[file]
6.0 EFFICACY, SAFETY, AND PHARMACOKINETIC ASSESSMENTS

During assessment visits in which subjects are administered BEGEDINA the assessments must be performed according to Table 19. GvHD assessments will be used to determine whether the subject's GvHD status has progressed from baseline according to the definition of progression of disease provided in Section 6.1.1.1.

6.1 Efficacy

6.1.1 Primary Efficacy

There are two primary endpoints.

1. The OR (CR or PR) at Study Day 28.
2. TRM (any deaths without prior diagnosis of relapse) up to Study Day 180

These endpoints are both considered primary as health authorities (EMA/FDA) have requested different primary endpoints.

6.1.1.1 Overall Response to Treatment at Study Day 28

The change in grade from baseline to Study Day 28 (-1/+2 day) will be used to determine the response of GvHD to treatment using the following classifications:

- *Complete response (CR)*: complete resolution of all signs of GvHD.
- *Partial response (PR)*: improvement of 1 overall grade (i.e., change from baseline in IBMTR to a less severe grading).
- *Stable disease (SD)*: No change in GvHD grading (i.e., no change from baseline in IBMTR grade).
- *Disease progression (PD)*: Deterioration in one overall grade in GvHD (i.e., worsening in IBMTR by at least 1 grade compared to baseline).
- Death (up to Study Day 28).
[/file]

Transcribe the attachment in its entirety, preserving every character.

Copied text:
6.0 EFFICACY, SAFETY, AND PHARMACOKINETIC ASSESSMENTS

During assessment visits in which subjects are administered BEGEDINA the assessments must be performed according to Table 19. GvHD assessments will be used to determine whether the subject's GvHD status has progressed from baseline according to the definition of progression of disease provided in Section 6.1.1.1.

6.1 Efficacy

6.1.1 Primary Efficacy

There are two primary endpoints.

1. The OR (CR or PR) at Study Day 28.
2. TRM (any deaths without prior diagnosis of relapse) up to Study Day 180

These endpoints are both considered primary as health authorities (EMA/FDA) have requested different primary endpoints.

6.1.1.1 Overall Response to Treatment at Study Day 28

The change in grade from baseline to Study Day 28 (-1/+2 day) will be used to determine the response of GvHD to treatment using the following classifications:

- *Complete response (CR)*: complete resolution of all signs of GvHD.
- *Partial response (PR)*: improvement of 1 overall grade (i.e., change from baseline in IBMTR to a less severe grading).
- *Stable disease (SD)*: No change in GvHD grading (i.e., no change from baseline in IBMTR grade).
- *Disease progression (PD)*: Deterioration in one overall grade in GvHD (i.e., worsening in IBMTR by at least 1 grade compared to baseline).
- Death (up to Study Day 28).